Again, from my internship. Space has accidentally become my beat over there.

Bushes in Space

Posted in language, Open Source, politics, space | Leave a Comment »

Old Books and Strong Oaths

Posted by samgr on January 6, 2007

Why is it 70 degrees out on January 6th in Massachusetts? I’m basically ok with it, but how about this guy?

Polar Bear

Anyway, thanks to the spate of political inaugurations we just went through, a couple of stories have surfaced having to do with one of the props that has often played a supporting role in the pomp surrounding the assumption of power: the Bible.

First, Governor Deval Patrick of Massachusetts took his oath of office on the Mendi Bible, a Bible that was given to John Quincy Adams by the Amistad mutineers in gratitude for his arguing (and winning) their case before the US Supreme Court. I went to Patrick’s inauguration on the Common, and he mentioned this in his speech. It was an interesting piece of symbolism, linking the occasionally starchy-seeming history of Massachusetts with African American history and Patrick’s own life story. Of course, since it was a Bible, Christianity is presumably mixed up in there somewhere too.

In the same vein — and more widely covered in the national media — is the fact that Keith Ellison, America’s first Muslim congressman, took his oath of office on a Koran rather than a Bible. Sort of. Actually, despite all of the furor that this has caused, the actual oath is apparently taken at the same time as all of the other congressmen, and the book in question is only used for a photo op afterwards. In any case, Virginia congressman Virgil Goode attacked Mr. Ellison’s choice, claiming that it was a threat to America’s Christian heritage. Congressman Goode also somehow linked this point to an argument against illegal immigration, which is confusing considering that Congressman Ellison was born in Detroit.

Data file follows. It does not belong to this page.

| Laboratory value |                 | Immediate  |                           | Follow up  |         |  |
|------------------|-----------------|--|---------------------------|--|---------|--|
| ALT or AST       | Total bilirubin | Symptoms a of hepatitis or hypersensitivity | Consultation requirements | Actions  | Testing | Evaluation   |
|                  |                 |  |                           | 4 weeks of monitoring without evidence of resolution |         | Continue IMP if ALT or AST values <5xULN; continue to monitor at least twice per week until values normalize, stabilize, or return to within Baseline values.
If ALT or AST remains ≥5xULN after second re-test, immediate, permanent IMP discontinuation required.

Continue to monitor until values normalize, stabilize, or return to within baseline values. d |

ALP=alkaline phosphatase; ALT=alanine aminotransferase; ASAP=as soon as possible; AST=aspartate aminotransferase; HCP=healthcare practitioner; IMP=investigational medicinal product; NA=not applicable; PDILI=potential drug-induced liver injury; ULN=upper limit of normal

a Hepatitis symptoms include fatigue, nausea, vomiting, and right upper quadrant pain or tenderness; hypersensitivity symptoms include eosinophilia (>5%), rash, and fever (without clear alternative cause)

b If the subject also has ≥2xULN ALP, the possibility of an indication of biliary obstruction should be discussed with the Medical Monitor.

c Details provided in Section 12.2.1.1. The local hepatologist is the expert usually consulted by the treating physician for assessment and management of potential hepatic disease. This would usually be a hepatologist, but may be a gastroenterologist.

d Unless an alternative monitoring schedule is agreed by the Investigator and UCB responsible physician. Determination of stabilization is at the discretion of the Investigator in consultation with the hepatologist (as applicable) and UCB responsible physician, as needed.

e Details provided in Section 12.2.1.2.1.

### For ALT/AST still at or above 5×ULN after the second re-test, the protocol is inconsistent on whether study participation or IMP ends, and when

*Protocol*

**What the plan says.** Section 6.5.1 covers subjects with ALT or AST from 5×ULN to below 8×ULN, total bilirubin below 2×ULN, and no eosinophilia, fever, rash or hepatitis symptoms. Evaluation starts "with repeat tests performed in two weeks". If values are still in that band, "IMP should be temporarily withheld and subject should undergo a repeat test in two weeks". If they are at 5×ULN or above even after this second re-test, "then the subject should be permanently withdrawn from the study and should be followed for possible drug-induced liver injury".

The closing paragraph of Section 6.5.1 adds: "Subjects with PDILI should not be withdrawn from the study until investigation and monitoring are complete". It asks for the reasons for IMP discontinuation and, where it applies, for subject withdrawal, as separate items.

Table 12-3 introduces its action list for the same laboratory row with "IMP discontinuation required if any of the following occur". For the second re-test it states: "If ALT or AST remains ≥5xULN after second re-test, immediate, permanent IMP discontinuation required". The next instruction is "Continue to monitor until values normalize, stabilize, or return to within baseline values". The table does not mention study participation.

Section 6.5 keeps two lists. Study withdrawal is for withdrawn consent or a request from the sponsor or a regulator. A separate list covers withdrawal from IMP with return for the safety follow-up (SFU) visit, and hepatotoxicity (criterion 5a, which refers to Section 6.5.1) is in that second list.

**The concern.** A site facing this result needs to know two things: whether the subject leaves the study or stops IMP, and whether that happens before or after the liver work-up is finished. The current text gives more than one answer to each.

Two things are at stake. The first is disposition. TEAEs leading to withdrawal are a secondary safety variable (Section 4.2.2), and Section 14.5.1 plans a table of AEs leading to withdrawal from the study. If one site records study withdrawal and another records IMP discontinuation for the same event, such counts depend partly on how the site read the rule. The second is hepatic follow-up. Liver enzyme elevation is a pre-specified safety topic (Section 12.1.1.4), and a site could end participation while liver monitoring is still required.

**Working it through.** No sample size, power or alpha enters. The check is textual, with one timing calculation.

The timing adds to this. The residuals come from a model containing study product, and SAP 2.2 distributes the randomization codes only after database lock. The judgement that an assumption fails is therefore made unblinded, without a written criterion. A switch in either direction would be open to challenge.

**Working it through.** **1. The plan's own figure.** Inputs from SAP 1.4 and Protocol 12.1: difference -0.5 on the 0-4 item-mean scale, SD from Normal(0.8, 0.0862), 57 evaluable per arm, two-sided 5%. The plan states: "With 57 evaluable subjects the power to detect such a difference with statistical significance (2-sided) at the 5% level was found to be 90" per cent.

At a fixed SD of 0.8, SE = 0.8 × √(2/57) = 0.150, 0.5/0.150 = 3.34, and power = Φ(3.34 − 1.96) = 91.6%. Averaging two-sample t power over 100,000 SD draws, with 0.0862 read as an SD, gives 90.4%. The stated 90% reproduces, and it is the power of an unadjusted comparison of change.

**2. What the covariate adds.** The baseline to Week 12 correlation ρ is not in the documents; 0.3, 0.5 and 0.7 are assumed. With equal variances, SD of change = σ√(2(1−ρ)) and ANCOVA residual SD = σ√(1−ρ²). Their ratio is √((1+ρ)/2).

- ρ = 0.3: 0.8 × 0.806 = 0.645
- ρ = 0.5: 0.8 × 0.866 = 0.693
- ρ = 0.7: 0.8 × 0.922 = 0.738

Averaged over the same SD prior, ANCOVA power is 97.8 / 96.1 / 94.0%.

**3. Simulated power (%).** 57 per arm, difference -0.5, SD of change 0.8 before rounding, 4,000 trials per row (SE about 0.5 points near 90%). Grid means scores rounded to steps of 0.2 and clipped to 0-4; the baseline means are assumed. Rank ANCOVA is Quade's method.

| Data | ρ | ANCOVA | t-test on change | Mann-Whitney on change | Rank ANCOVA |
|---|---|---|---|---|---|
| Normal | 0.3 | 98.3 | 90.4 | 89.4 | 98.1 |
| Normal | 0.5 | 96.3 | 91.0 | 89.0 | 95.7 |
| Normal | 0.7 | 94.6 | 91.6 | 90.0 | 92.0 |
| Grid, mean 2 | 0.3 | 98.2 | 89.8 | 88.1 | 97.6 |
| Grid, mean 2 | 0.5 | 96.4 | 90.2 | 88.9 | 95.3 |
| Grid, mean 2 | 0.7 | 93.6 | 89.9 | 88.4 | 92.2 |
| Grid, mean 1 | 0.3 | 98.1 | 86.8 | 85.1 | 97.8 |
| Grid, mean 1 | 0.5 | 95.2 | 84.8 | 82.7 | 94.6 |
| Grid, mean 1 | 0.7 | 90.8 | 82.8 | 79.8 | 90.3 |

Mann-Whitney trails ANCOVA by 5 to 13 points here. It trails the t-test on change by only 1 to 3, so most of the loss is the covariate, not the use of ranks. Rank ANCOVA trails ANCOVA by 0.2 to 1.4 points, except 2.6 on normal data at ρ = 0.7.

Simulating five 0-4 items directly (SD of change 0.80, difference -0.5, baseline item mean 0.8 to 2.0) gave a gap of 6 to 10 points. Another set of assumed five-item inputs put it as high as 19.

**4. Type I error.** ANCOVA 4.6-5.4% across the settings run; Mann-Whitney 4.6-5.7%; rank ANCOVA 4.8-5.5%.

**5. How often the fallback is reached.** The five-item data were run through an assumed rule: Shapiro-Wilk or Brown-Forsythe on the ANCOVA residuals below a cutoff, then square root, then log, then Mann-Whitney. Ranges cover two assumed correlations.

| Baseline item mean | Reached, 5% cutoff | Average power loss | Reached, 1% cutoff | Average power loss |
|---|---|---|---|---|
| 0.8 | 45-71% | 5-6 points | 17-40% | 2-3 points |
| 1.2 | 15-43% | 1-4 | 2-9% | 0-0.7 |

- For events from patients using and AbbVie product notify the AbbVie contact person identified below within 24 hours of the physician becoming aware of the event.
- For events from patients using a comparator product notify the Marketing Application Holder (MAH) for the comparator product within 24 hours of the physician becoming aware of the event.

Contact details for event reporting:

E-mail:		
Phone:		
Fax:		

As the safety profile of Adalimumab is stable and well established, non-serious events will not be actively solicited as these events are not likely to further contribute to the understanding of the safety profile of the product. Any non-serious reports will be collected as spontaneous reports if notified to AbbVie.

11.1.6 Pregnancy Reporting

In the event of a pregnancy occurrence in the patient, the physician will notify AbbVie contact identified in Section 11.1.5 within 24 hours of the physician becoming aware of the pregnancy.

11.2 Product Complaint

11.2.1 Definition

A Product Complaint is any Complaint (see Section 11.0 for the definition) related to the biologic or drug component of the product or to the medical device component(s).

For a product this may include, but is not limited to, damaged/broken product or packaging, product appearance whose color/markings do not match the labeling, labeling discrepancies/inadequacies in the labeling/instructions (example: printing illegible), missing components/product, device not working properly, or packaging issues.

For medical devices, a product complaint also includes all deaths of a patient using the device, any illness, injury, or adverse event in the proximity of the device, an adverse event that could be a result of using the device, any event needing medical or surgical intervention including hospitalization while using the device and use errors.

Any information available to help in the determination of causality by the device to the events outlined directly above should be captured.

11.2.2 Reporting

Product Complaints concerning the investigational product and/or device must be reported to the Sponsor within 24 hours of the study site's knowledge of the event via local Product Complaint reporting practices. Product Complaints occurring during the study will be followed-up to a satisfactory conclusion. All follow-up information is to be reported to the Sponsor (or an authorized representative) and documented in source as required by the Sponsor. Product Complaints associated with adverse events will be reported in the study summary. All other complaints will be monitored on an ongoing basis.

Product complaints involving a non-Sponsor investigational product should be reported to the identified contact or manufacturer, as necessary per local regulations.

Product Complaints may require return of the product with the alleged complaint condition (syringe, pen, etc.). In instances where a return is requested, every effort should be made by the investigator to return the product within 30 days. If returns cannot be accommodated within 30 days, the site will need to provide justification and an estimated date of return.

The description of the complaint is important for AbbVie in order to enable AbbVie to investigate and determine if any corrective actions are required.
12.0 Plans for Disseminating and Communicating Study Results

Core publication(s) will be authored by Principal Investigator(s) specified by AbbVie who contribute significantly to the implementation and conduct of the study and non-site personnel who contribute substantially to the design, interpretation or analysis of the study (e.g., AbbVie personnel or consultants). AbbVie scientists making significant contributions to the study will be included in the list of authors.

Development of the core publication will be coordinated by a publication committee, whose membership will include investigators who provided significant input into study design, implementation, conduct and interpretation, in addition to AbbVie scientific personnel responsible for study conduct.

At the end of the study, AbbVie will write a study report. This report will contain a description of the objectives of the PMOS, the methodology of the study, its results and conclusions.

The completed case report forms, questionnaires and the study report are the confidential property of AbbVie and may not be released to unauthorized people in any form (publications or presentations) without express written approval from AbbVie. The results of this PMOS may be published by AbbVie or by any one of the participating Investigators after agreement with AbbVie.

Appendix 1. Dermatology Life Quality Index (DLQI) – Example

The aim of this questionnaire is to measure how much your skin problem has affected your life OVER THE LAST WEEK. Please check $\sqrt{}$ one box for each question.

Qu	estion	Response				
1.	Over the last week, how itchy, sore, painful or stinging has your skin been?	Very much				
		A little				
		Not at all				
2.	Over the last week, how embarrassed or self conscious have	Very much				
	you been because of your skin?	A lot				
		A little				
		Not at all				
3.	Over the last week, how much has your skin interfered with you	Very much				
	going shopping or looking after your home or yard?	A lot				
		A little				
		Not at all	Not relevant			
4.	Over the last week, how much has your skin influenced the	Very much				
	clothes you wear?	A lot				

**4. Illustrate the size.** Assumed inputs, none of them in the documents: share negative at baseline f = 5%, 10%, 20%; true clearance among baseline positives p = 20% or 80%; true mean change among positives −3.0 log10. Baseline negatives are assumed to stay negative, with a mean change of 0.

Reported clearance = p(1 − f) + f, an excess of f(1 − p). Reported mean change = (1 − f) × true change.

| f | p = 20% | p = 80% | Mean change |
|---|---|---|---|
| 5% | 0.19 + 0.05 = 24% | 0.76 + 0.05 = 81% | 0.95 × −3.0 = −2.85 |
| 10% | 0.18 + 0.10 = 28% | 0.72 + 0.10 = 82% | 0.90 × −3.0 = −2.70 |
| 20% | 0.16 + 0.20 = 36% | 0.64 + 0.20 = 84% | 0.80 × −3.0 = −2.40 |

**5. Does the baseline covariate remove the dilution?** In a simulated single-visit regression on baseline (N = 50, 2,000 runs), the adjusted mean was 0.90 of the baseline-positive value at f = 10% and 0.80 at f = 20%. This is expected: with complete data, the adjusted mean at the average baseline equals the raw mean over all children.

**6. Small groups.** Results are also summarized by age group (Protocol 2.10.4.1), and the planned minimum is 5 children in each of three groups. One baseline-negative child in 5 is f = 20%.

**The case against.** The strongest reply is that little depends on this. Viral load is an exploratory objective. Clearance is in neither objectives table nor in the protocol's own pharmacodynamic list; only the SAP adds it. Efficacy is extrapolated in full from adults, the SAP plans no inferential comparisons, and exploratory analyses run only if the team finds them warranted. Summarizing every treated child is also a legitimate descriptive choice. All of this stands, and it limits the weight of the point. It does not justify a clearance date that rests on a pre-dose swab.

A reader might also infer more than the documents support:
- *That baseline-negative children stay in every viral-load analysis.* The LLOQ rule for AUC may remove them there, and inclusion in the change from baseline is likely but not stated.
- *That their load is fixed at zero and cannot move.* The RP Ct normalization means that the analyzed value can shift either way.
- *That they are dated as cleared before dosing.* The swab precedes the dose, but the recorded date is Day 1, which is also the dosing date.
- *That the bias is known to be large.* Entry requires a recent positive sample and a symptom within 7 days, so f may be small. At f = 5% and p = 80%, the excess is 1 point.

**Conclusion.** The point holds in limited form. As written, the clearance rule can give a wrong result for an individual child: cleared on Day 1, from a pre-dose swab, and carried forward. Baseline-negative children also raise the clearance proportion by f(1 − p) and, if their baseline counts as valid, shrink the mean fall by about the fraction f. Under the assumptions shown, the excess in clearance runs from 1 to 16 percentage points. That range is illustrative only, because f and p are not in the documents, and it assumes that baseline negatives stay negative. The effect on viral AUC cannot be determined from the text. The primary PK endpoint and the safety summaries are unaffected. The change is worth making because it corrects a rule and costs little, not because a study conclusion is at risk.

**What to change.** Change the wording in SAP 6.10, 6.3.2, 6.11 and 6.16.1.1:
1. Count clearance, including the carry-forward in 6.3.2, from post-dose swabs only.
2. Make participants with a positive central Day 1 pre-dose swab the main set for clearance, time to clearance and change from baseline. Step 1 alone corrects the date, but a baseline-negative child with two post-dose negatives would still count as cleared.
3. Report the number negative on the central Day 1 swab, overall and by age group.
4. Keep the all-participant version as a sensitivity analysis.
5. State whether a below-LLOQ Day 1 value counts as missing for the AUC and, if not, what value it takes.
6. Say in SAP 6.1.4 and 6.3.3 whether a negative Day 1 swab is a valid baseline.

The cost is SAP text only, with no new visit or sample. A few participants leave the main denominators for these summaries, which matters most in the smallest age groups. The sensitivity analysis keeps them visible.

What ended up happening is that Congressman Ellison used a copy of the Koran that belonged to Thomas Jefferson. This was another nice piece of symbolism and a reasonably effective retort to Congressman Goode’s blind bigotry.

I don’t have a whole lot to say about all of this, but clearly books are important even when they’re not being read, since they’re very good at acting as ways to link people and ideas from different historical eras. What do people think about this? In these cases, does it even matter that these are books, rather than other kinds of objects? Are the Bibles and Korans being used at these events any different from religious symbols that aren’t books: crosses or prayer shawls or kirpans? And of course, is this whole business of taking the oath on a religious text obsolete anyway, or, for that matter, actively against the principle of separation of church and state? Is this pageantry useful and meaningful, or just archaic?

Some Huffington Post bloggers have produced some interesting posts about this. David Kuo argues that America’s real holy texts are the Declaration of Independence and the Constitution (and reminds us about Article VI, Section 3). Patt Morrison asks why we can’t just pick any book? I wonder if we have to have actually read it. You could impress a lot of people as a real sophisticate by swearing in on Finnegan’s Wake, for instance. Although possibly not Virgil Goode.

I guess what I’m getting down to is that it would probably make everything simpler if we abandoned the whole book idea and went back to the way the ancients did it: swearing oaths while holding our own testicles (sadly not actually true).

Posted in books, politics, religion | 2 Comments »